(d) Since 1987, provided that they are entitled to claim the allowance, married couples have been able to increase their exemption threshold by the wife’s earned income allowance. When originally introduced in 1987 this resulted in the exemption threshold available to married couples entitled to the full wife’s earned income allowance of £2,450 being exactly double the exemption threshold available to single persons.
We attach an extract from the Budget Statement dated December 1986 which states: “We are also proposing changes to improve considerably a married woman’s earned income allowance as this appeared extremely unfair as against a single working person.”
We also attach an extract from the minutes of the Finance and Economics Committee dated 2 September 1986 which indicates that the changes were made on the recommendation of the Comptroller of Income Tax; unfortunately we have been unable to find a copy of the Comptroller of Income Tax’s paper dated 21 August 1986.
(e) The position of the exemption threshold available to married couples entitled to the full wife’s earned income allowance being double the exemption threshold available to single persons was maintained until 2003. Following changes made in the 2004 Budget (see attached) by way of an amendment by Senator Edward Philip Vibert the exemption thresholds available to married couples and single persons in 2003 were increased, but there was no corresponding increase in the wife’s earned income allowance.
Subsequent Budget policy has followed this approach in that the exemption thresholds available to married couples and single persons have been increased periodically by the same percentage increase (subject to rounding) whereas the wife’s earned income allowance has been frozen at £4,500. This approach to exemption thresholds and allowances was most recently stated in the 2015 Budget Statement. See:
Download budget statement 2015 (size 2.96mb)
“The practice in recent years has been to increase the exemption thresholds by reference to the lower of the RPI figure and the annual increase in earnings…It is proposed that for 2015 the exemption thresholds are increased by 1.7% (the March 2014 RPI figure).”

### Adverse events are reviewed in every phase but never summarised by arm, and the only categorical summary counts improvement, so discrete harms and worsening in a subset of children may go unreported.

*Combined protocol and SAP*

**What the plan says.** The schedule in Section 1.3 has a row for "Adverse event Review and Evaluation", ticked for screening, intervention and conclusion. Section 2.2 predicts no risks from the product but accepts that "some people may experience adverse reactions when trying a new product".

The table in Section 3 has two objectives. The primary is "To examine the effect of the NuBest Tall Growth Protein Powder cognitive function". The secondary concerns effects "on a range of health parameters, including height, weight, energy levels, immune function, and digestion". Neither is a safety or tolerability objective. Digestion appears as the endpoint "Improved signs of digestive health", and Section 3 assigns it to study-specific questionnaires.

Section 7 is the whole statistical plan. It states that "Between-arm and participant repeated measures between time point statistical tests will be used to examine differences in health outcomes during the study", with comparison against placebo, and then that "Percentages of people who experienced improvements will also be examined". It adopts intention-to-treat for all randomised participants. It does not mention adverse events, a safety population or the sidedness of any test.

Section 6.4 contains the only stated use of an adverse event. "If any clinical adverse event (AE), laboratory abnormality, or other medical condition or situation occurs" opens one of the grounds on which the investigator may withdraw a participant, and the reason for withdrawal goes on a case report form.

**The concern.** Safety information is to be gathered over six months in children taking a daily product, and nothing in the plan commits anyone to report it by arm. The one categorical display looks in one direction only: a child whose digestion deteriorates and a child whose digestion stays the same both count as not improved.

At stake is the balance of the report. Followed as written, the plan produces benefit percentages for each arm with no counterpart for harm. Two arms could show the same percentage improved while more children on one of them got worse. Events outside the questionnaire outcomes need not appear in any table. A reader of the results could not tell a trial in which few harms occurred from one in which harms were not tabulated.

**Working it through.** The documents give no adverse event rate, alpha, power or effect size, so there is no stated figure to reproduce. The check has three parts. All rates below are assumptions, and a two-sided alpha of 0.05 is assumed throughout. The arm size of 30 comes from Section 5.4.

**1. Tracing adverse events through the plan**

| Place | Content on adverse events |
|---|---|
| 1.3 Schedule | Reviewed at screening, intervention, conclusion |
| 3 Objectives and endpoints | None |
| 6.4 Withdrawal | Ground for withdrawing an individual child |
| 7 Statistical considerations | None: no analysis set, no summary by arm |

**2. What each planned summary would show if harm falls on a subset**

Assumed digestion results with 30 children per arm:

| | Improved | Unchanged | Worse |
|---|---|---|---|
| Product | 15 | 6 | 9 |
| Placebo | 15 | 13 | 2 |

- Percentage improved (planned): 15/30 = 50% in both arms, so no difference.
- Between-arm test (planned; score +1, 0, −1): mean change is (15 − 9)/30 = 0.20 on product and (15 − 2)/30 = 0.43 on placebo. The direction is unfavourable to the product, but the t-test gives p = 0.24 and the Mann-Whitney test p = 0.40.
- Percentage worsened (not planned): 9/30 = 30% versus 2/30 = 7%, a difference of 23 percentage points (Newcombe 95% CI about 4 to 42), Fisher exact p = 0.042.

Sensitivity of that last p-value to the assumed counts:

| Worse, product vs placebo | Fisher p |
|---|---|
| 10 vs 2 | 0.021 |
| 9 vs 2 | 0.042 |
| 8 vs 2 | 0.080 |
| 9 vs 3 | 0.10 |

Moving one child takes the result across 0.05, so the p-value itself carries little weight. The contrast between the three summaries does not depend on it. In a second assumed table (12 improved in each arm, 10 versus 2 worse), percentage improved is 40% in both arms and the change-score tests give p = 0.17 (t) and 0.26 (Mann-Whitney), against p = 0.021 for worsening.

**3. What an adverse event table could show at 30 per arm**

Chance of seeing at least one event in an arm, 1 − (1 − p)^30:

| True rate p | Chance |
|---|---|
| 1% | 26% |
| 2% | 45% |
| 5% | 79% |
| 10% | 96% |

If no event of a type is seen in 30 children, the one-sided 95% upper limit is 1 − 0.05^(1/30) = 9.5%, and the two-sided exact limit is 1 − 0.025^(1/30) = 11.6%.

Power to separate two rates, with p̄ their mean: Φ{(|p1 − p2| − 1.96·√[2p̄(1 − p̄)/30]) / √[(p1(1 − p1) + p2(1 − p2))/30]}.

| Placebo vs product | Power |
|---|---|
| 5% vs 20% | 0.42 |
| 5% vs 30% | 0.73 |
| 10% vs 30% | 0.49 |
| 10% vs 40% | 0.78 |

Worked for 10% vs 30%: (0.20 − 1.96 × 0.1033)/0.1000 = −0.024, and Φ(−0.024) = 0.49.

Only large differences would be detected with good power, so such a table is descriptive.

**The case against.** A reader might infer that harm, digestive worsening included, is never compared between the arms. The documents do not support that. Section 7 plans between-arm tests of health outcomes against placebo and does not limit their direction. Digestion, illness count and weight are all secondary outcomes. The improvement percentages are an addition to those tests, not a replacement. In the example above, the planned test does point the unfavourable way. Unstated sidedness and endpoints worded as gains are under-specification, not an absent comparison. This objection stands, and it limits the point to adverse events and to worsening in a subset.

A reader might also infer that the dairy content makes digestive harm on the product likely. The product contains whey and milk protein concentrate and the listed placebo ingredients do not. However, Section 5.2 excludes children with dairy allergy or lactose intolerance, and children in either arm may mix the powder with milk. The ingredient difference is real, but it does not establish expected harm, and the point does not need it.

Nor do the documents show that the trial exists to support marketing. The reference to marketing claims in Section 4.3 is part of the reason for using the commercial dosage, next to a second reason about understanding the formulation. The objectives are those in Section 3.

“The Minister proposes that the income tax allowances are unchanged for the 2015 year of assessment…The Single Parent Allowance and the Wife’s Earned Income Allowance have not changed since 1999.”
The impact of this policy is to increase the ratio between the exemption threshold available to single persons and the exemption threshold available to married couples entitled to the full wife’s earned income allowance (this ratio has reached 52% in 2015).
The Treasury is currently looking at the issue of independent taxation and published a feasibility report in October 2013. See:
Download independent taxation report (size 3.94mb)
In a system of independent taxation each individual is treated as a taxpayer in their own right and subject to income tax based on their own income and their own entitlement to allowances. In that feasibility report the former Minister for Treasury and Resources, Senator Philip Ozouf, committed to the principle of independent taxation whilst acknowledging that “…it is vital that the logistical, administrative and financial impact of this change is managed correctly and makes the tax system simpler.”
Additional documents provided with the response to this Freedom of Information request:
Download F and E Acts re tax allowances on small incomes (486kb)
Download Comptroller correspondence on tax allowance on small incomes (size 333kb)
Download copy of single married exemption limits (size 18kb)
Download extract of finance minutes 020986 (size 16.9kb)
Download extract from 1986 budget (size 333kb)